When considering whether to apply for a Trust Deed or any other type of debt solution, It’s only natural for people to ask questions like
Is a Trust Deed worth it
Is a Trust Deed a good idea
Debt Arrangement Scheme vs. Trust Deeds
You may have already spent countless hours researching debt solution options, or you may not have had the confidence to explore any options yet as for many people, taking the first step of asking for help can be too difficult to overcome.
In any situation where you are faced with unaffordable debts, we always advise that you seek tailored debt advice and at Trust Deed Scotland – we always have your best interest at heart. After speaking to our debt advisers – we’ll provide you with a personalised illustration of all options open to you and their advantages and disadvantages.
Our highly-experienced debt advisers offer non-judgemental, balanced advice.
They’ll help you to understand that it’s not necessarily a one-size-fits-all solution that suits your needs, but that the way out of financial difficulties for you depends on what best suits your needs and affordability.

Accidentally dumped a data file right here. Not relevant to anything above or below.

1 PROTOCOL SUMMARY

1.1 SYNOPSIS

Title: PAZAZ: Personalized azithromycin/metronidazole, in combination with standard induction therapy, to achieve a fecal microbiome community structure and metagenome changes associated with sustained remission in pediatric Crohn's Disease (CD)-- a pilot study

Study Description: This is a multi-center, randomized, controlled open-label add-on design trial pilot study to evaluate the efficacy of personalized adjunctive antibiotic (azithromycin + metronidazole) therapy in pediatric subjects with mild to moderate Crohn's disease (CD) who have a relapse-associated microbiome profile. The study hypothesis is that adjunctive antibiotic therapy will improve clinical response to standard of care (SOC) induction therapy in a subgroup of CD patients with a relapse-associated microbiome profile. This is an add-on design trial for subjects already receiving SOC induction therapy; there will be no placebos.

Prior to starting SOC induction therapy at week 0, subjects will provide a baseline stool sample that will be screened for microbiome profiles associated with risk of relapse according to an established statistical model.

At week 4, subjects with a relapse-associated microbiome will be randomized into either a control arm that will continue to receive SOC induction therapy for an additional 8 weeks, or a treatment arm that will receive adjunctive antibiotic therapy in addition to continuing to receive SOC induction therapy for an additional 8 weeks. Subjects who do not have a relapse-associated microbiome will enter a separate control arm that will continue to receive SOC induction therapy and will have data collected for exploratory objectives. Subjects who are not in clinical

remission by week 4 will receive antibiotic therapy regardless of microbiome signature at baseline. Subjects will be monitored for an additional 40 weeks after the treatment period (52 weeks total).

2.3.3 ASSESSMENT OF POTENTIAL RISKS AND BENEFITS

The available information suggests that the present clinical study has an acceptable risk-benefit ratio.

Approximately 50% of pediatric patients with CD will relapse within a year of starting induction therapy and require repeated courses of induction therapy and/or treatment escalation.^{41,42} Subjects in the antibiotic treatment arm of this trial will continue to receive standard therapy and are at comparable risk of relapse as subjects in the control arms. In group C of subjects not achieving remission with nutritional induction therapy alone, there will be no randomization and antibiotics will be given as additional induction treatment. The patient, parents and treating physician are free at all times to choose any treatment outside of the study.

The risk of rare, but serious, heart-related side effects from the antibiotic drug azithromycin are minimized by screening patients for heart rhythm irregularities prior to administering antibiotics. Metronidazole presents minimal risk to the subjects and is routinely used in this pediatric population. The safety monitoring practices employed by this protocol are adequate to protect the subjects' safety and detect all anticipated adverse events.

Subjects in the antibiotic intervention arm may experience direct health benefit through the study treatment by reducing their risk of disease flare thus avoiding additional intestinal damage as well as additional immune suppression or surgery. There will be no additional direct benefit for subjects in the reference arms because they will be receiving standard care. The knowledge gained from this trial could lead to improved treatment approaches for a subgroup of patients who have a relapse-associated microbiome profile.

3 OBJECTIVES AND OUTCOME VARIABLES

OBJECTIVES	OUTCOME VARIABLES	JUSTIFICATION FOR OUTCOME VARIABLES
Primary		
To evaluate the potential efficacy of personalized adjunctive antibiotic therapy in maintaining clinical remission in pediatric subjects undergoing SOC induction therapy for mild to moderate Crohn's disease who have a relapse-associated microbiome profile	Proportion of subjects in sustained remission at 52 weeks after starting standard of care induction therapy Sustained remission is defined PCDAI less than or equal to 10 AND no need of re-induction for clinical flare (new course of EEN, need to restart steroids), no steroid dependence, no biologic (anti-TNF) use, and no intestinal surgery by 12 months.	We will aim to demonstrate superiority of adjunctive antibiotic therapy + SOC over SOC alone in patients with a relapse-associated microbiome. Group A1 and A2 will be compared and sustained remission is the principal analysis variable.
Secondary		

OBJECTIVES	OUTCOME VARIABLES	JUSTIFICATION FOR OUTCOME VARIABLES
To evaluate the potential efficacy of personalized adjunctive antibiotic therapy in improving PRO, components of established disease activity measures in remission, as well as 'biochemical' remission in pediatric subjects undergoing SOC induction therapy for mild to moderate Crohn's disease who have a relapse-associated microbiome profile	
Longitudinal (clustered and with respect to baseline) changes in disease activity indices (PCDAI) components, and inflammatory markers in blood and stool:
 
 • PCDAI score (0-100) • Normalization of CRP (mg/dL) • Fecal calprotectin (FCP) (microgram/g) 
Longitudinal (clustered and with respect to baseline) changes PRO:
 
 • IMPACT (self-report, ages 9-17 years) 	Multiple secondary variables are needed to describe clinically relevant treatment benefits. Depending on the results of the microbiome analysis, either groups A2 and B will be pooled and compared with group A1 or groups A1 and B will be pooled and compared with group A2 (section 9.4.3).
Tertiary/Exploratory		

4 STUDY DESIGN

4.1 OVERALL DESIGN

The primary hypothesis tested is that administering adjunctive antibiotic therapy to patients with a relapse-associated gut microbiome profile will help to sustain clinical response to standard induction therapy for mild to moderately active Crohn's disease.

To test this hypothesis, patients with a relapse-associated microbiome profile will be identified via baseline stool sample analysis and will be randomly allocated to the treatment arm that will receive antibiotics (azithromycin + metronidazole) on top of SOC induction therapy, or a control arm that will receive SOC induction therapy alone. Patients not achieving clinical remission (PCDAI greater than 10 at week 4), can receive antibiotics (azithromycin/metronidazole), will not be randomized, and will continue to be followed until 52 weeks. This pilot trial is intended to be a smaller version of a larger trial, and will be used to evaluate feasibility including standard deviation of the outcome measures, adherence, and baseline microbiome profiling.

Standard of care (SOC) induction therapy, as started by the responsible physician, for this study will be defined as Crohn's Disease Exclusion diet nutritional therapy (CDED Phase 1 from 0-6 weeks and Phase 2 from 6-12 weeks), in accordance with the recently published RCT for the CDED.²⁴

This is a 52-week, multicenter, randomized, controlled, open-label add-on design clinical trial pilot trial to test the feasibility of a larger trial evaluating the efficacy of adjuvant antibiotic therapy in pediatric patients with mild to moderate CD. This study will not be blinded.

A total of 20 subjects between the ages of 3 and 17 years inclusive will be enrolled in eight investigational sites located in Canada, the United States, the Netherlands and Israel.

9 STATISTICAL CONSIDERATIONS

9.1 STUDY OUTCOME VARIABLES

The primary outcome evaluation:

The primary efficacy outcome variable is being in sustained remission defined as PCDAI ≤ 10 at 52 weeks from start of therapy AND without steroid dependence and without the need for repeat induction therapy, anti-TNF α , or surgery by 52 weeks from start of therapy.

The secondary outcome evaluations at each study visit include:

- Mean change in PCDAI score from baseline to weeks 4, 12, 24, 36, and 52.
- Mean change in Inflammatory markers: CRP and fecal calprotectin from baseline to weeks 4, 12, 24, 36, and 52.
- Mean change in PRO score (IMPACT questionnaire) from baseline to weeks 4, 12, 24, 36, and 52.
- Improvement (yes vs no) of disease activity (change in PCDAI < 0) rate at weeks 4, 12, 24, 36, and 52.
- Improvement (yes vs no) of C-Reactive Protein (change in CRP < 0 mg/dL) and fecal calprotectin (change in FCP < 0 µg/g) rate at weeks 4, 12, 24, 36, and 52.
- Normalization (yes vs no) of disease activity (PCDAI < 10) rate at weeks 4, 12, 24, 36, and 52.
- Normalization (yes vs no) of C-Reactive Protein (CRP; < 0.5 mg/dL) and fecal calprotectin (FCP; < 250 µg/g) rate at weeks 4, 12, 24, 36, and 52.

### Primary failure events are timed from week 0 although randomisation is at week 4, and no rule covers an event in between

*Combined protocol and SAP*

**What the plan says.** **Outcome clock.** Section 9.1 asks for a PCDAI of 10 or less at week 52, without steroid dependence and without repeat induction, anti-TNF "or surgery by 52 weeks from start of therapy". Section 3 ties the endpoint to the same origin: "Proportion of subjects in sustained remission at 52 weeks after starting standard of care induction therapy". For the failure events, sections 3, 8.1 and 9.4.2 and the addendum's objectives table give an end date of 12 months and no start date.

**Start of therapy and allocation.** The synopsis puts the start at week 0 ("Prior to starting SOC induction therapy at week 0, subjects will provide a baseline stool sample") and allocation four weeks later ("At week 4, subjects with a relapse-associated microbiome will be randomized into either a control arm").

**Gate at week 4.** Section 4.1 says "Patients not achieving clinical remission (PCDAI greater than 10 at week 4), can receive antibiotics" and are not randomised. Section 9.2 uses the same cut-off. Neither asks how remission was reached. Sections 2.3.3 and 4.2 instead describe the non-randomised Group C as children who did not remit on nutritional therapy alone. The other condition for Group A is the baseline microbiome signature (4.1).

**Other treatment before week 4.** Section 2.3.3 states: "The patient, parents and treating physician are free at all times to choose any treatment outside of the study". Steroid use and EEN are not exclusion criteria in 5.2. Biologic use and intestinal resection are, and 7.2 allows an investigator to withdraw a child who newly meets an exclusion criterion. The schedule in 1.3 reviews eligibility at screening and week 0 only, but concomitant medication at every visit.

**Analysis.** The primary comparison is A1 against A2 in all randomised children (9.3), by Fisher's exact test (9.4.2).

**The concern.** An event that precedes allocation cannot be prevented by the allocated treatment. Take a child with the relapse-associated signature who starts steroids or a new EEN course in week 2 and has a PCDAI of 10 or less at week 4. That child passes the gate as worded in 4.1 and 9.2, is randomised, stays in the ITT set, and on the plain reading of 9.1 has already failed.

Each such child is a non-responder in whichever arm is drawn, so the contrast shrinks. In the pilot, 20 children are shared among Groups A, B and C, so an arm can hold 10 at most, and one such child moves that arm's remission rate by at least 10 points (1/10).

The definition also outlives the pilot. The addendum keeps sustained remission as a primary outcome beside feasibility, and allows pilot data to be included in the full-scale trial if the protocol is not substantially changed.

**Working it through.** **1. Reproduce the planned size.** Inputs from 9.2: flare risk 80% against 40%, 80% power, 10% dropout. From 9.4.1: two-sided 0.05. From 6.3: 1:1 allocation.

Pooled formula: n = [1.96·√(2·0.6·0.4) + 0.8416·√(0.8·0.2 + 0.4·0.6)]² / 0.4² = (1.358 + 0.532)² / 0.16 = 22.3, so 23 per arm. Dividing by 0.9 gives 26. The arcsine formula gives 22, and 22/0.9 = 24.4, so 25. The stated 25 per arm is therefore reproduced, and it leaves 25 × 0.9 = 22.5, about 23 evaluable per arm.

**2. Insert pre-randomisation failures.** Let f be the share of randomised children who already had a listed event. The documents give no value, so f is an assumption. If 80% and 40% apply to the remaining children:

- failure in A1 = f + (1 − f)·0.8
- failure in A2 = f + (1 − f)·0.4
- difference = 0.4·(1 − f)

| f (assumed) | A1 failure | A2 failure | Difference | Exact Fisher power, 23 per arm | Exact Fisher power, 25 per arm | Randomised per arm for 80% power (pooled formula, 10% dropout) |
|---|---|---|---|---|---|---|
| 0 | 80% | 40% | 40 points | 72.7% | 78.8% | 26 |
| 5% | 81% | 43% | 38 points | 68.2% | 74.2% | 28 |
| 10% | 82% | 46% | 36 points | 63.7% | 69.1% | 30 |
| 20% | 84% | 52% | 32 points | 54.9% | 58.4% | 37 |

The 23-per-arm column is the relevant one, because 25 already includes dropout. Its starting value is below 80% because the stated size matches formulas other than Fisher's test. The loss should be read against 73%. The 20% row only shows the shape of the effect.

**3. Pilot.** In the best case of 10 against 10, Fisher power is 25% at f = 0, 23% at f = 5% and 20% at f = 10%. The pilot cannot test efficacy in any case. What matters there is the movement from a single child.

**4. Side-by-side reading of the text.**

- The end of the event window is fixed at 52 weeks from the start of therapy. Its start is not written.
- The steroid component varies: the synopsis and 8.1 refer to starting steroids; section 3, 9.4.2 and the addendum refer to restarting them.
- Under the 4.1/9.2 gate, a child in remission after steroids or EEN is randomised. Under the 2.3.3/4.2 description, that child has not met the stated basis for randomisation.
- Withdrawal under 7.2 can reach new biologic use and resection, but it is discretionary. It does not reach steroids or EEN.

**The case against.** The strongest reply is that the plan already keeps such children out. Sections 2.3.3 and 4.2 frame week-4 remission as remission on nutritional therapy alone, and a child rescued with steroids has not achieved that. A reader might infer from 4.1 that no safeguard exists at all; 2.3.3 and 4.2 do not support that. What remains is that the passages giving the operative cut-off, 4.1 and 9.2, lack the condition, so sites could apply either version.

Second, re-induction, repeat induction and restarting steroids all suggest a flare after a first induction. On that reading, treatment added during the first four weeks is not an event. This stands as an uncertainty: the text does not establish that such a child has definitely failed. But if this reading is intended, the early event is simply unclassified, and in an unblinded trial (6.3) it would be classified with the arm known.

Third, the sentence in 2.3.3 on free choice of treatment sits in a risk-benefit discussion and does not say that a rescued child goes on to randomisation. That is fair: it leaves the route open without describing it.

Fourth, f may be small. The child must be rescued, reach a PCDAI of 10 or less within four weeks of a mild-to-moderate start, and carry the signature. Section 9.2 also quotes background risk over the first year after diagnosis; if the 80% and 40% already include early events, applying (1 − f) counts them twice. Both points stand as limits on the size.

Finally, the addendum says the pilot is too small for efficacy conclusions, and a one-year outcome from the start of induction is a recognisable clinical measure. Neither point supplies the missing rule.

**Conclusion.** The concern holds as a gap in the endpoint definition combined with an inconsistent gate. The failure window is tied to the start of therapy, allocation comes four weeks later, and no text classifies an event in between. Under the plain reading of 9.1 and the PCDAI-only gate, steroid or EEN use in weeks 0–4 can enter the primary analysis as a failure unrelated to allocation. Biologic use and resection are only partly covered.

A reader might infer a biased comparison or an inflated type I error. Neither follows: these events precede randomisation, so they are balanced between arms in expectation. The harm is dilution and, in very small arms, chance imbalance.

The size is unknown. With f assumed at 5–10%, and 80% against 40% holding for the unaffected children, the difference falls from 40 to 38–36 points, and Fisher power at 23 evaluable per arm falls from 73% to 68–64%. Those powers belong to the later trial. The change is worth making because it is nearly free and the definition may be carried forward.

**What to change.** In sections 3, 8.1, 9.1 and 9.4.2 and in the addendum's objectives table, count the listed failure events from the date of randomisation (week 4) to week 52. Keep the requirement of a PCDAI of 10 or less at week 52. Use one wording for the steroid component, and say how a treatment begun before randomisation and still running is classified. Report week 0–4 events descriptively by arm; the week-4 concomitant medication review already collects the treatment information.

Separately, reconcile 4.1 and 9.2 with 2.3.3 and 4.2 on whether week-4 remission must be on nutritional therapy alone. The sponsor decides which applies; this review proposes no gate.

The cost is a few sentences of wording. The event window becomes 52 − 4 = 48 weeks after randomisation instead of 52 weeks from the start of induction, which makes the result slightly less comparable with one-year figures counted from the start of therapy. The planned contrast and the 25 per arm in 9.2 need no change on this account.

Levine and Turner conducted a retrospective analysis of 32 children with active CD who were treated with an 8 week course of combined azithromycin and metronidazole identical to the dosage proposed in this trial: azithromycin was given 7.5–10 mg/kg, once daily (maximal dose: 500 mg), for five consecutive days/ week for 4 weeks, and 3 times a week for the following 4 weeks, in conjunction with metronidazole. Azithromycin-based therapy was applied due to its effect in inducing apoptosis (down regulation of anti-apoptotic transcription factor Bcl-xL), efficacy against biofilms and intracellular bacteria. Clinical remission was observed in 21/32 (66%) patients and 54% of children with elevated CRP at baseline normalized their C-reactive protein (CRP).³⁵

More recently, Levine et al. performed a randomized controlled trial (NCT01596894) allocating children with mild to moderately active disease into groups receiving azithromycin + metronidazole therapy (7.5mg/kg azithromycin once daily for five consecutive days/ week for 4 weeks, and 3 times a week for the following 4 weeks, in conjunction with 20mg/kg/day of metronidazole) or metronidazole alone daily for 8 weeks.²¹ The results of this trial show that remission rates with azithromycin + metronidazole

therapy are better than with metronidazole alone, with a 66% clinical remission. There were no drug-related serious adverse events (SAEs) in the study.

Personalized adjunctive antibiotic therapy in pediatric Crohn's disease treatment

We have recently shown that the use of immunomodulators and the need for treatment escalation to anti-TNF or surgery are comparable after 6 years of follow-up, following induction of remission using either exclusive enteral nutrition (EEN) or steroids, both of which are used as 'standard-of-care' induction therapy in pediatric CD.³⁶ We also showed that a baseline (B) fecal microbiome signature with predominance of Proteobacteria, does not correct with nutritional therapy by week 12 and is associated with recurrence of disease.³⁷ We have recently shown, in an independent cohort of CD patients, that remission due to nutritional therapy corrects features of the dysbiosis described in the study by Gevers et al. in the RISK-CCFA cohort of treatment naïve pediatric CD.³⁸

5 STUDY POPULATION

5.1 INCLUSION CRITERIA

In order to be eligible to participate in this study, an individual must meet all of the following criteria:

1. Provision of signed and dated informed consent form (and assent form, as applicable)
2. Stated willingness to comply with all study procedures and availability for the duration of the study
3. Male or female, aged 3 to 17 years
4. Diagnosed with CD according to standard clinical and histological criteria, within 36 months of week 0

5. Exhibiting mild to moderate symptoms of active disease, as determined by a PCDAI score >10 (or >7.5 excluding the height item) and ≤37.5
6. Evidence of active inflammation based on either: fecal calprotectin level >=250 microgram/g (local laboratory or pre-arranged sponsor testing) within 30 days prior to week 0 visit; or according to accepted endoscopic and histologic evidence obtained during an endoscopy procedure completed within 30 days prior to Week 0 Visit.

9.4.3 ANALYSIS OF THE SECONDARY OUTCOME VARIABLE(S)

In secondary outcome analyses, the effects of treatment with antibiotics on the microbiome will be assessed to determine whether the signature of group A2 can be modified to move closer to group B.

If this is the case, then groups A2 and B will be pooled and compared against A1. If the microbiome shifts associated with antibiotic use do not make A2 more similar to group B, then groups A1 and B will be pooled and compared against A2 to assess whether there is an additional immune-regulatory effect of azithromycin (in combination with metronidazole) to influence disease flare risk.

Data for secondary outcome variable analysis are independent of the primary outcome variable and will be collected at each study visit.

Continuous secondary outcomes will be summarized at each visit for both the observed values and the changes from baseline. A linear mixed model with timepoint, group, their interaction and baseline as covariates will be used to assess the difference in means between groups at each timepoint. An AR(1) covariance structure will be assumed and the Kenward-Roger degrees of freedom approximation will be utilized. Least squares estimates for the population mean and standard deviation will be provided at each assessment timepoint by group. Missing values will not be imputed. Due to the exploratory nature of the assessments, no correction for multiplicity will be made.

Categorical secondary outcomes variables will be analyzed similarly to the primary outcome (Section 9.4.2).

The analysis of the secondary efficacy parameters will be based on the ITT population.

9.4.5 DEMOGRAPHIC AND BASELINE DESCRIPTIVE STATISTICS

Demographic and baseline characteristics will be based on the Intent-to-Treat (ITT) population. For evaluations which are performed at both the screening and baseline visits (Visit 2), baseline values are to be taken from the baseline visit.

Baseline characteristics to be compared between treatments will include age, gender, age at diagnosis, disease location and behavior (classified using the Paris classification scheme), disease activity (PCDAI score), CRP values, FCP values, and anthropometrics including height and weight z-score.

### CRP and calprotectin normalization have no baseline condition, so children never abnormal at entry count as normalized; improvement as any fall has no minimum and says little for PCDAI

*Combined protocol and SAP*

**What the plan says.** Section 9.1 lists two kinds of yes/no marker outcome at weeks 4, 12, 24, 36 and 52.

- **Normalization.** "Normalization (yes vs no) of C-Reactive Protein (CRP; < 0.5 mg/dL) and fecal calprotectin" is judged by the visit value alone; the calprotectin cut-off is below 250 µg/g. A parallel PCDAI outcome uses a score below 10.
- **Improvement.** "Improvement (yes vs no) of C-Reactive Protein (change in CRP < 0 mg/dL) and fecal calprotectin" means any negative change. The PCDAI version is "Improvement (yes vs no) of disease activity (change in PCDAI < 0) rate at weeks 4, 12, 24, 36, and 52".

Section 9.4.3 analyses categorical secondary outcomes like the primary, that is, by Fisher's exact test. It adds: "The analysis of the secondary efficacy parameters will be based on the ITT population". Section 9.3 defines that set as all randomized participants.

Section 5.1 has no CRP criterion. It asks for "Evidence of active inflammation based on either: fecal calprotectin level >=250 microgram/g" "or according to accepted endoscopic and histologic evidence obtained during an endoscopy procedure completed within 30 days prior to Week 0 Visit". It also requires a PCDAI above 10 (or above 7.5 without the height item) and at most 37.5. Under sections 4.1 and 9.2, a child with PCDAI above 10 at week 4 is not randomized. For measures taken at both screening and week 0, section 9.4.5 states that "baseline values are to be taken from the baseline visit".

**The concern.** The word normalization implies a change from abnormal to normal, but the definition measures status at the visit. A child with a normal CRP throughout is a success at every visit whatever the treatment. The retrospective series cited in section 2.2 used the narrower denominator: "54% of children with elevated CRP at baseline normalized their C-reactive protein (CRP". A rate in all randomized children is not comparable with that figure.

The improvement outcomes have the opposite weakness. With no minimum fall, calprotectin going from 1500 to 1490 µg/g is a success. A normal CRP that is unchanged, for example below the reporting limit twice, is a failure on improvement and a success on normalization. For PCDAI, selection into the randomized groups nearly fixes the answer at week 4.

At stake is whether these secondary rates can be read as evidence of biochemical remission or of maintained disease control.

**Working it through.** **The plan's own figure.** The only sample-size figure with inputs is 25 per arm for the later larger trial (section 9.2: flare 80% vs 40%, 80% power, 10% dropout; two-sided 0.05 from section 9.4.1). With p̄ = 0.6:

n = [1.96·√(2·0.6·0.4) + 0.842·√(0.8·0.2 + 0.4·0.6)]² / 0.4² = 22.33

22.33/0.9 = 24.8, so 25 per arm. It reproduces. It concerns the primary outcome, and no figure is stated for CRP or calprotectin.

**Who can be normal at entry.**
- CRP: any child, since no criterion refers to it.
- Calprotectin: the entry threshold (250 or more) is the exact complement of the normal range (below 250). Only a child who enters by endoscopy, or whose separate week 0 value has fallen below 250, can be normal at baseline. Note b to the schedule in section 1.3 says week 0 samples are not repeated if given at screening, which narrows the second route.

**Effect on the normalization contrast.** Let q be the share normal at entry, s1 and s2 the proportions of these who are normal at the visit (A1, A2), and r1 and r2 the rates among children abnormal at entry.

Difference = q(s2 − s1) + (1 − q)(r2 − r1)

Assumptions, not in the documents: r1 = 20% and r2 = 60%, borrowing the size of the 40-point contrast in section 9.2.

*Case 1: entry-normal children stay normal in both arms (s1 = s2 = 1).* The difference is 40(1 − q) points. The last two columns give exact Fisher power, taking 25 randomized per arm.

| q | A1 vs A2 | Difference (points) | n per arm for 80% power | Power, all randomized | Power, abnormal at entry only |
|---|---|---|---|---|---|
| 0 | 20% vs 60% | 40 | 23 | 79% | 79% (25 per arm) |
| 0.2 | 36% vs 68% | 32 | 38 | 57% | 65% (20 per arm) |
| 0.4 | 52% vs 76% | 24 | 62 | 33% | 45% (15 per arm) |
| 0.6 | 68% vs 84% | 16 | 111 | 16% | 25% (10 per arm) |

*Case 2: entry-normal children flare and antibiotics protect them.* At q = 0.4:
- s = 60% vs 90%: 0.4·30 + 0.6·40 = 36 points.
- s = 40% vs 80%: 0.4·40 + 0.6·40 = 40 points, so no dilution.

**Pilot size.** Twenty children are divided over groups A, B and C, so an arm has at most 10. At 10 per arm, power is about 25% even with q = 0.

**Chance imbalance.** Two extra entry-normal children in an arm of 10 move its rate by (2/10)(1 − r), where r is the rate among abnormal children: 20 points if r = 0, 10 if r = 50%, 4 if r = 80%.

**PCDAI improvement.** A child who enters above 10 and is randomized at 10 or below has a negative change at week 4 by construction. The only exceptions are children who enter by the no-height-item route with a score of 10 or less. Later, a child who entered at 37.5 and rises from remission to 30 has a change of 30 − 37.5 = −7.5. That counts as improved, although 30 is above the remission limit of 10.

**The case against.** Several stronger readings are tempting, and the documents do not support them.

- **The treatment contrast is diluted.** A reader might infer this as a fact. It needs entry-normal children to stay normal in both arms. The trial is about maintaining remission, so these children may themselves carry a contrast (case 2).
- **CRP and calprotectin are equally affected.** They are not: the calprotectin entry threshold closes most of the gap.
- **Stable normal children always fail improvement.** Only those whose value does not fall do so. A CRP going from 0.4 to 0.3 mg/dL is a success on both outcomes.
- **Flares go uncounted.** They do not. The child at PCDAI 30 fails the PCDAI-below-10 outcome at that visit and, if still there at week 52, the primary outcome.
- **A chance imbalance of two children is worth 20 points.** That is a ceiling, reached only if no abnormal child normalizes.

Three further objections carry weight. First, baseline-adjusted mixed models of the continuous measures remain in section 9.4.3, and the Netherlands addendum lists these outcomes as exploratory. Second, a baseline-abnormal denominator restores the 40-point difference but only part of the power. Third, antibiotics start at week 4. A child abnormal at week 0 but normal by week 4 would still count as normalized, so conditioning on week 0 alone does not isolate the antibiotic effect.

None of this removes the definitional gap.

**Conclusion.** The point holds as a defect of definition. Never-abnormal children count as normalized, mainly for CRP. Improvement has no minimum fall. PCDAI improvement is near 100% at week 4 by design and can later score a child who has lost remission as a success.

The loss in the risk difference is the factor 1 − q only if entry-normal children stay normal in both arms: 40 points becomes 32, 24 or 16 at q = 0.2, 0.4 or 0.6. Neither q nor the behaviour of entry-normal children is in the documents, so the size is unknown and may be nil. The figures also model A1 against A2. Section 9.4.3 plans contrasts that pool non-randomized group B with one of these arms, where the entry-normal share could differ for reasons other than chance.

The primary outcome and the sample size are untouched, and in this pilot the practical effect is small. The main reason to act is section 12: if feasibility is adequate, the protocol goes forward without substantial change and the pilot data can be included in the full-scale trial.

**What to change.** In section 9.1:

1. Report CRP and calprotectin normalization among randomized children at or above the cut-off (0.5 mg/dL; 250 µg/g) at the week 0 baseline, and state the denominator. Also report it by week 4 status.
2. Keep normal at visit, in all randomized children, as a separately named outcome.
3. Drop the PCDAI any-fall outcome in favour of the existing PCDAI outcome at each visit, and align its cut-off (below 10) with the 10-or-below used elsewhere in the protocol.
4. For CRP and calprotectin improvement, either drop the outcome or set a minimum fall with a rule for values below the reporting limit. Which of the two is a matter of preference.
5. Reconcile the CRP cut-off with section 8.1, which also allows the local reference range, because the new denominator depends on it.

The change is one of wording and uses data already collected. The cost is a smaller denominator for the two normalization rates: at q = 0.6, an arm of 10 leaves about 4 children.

Call us today on 0141 221 0999 or apply for a Trust Deed today by using our Wizard tool.
*To qualify for an IVA officially, there is no minimum debt level. The reason why £6,000 is given here as a guideline is that this is the most common amount that Insolvency Practitioners will work with when checking to see if a customer can qualify for an IVA. You may find when you have spoken to an Insolvency Practitioner that if your unaffordable debt level falls below £6,000 that they will decide on a case by case basis as to whether they will put your IVA application forward, dependent on the amount that you can afford to repay and the amount of work involved for them.